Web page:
A 'Velvet Divorce' in Czechoslovakia

BEN BARBER

September 30, 1992|By BEN BARBER

WASHINGTON — Washington. -- In the home of a Slovak journalist this summer, I was given a stiff dose of the brandy her family had distilled this year along with a frank description of the two worlds -- Slovaks and Czechs -- about to spin off into their own separate states.

''We know they are smarter than us,'' she said. ''They have a culture for a long time. They grew up with books and ideas. If it wasn't for a neighbor who talked to me and encouraged me, I would never have gone to university. No one in my family did before me.

''It's only since the communists came that thousands of Slovaks got higher education. But the Czechs have had it for a long, long time. Someone who was brought up with culture is different from me -- I just received it as an adult.''

Spoken without resentment or guilt, this view of Czech-Slovak relations was laid out before a fireplace bordered with bookcases, full from floor to ceiling with records, art books and the spectrum of world literature. Artistic ceramic mugs and well framed modern art gave one the special feeling of modern Central European culture -- a feeling one somehow never gets in America despite our wealth and freedom.

Just three years ago, Bratislava had been a gray and vicious arm of the evil empire, punishing even whispers of opposition by barring the sons and daughters of suspected dissidents from universities or rights responsible jobs or the right to an apartment.

So Slovaks -- no less than the Czechs who now rush to escape from their Eastern neighbors -- concentrated their inventiveness, PTC skepticism, love, art and intellectual freedom inside homes such as this one. Seeing it made me ask myself: Why have the Czechs given these people such a bad rap? They do not appear to deserve it.

I was raised in America, but my father was a Czech from Brno. From him and from other Czechs I met abroad and on previous visits to Czechoslovakia, I had always detected an undertone of condescension toward Slovaks. They were drunken, crude, ignorant, rustic and anti-Semitic. And indeed, the second or third Slovak I spoke to in Bratislava blamed the country's economic troubles on ''Jews that Havel appointed.''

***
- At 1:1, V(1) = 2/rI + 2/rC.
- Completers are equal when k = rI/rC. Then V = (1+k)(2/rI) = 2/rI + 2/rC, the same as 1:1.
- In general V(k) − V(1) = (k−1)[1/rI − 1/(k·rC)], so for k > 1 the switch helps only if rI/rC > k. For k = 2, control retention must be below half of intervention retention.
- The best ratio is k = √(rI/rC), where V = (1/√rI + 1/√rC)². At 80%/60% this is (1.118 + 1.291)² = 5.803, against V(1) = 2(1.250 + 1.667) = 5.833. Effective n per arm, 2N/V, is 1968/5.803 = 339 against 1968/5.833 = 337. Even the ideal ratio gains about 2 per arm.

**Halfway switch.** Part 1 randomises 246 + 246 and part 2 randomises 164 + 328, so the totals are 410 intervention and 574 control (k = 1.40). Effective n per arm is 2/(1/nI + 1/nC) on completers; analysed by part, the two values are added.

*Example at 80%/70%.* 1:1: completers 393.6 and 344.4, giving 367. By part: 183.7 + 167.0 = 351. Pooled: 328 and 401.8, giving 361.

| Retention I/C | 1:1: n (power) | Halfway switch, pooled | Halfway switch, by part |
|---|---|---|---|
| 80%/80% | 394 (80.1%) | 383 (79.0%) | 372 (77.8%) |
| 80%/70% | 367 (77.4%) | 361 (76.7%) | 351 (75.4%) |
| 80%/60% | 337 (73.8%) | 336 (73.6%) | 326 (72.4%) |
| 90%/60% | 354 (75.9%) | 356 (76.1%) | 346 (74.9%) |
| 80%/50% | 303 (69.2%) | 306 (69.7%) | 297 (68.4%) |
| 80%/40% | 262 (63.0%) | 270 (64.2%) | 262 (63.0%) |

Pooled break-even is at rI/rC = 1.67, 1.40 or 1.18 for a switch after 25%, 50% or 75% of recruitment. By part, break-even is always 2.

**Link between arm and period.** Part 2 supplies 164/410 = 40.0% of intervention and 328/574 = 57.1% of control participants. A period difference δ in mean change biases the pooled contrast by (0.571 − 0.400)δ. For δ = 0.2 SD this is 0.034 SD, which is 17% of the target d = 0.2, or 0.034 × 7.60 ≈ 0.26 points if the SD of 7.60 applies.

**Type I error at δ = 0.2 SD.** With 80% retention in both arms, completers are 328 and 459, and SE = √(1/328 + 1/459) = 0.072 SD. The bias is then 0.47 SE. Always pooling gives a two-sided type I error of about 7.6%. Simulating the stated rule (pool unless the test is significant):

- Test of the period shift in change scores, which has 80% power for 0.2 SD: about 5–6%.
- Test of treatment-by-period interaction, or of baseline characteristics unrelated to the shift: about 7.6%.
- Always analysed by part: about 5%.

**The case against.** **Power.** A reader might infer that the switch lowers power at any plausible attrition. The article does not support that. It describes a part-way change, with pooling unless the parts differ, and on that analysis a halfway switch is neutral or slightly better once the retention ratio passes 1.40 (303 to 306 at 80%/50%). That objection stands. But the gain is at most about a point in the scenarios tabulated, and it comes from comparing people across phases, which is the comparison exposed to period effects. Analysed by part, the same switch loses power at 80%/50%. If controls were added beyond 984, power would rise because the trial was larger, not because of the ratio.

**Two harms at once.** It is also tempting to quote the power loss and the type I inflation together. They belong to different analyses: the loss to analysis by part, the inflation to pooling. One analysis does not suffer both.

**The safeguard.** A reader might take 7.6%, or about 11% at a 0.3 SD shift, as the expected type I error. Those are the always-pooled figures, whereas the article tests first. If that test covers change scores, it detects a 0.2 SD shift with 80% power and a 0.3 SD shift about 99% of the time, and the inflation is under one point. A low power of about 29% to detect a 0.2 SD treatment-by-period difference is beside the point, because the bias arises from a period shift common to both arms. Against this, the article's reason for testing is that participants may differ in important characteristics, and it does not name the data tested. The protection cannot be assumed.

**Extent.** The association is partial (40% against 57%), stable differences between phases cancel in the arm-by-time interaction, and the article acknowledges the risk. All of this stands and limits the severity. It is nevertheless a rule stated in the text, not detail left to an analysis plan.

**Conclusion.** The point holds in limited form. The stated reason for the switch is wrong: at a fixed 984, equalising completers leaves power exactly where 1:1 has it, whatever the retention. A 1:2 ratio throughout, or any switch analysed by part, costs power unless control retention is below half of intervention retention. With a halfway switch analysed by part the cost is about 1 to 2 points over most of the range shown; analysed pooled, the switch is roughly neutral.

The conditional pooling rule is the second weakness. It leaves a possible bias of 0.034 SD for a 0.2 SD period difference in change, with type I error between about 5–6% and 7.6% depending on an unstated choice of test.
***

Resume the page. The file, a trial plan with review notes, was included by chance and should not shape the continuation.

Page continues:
Another Slovak demurred: ''Such stupidity: may as well blame the blue-eyed people.'' Yet both he and the anti-Semite favored partition from the Czechs.

Many Slovaks are aware that they are looked down upon by Czechs. ''When I go to Prague,'' said the journalist, ''I can't find a Slovak newspaper anywhere. But here, you can buy the Czech papers everywhere. Why?''

This feeling of being looked down upon propelled Vladimir Meciar's nationalistic Slovak party to victory in June elections. Mr. Meciar also vowed to retard capitalist reforms and protect jobs in the inefficient arms and other large factories that gave post-war Slovakia its first escape from ruralism.

But the ultimate expression of Czech contempt came after months of haggling over Slovak demands for slower economic reforms. Upon repeated Slovak threats to divide the country in two, Czechs called the Slovak bluff.

The pro-capitalist Czech Prime Minister Vaclav Klaus picked up the issue of separation and is showing the Slovaks the door in a ''velvet divorce'' -- a phrase that apes the ''velvet revolution'' by which communism was ousted three years ago without bloodshed.

Mr. Meciar now appears to want to proceed cautiously, keeping unified currency and army long after the January separation, but here in Washington this month, Mr. Klaus was firm in his rejection of these proposals. Mr. Klaus wants separate states which will join the European Community, resulting in open borders for people and goods and an economic union.

About 70 years ago the Slovaks gained freedom from Hungarian domination and the Czechs from Austrian. Since then they have shared a common language and some 40 years of subjugation under Soviet communism. But time has not overcome their differing temperaments.

Ironically, polls show that in both territories the majority wants to keep a united Czechoslovakia. Yet the leaders -- though chosen in democratic elections -- will not allow a referendum to decide on separation. ''It's too late,'' Mr. Klaus told me. ''And I am sure 80 percent of Slovaks would say they don't want to be dominated by Prague.''

My Slovak friend said that ''the Czechs can change faster than us and it will make them rich now. But it may hurt them in the end. Remember that they voted for the communists after the war -- not us. And when Germans own most of the businesses, and begin to put pressure on them to return the land and homes of the Sudeten Germans expelled after the war, they will be alone.

''I have just been divorced and let me tell you. There is no such thing as a velvet divorce.''

Ben Barber is a free-lance journalist.

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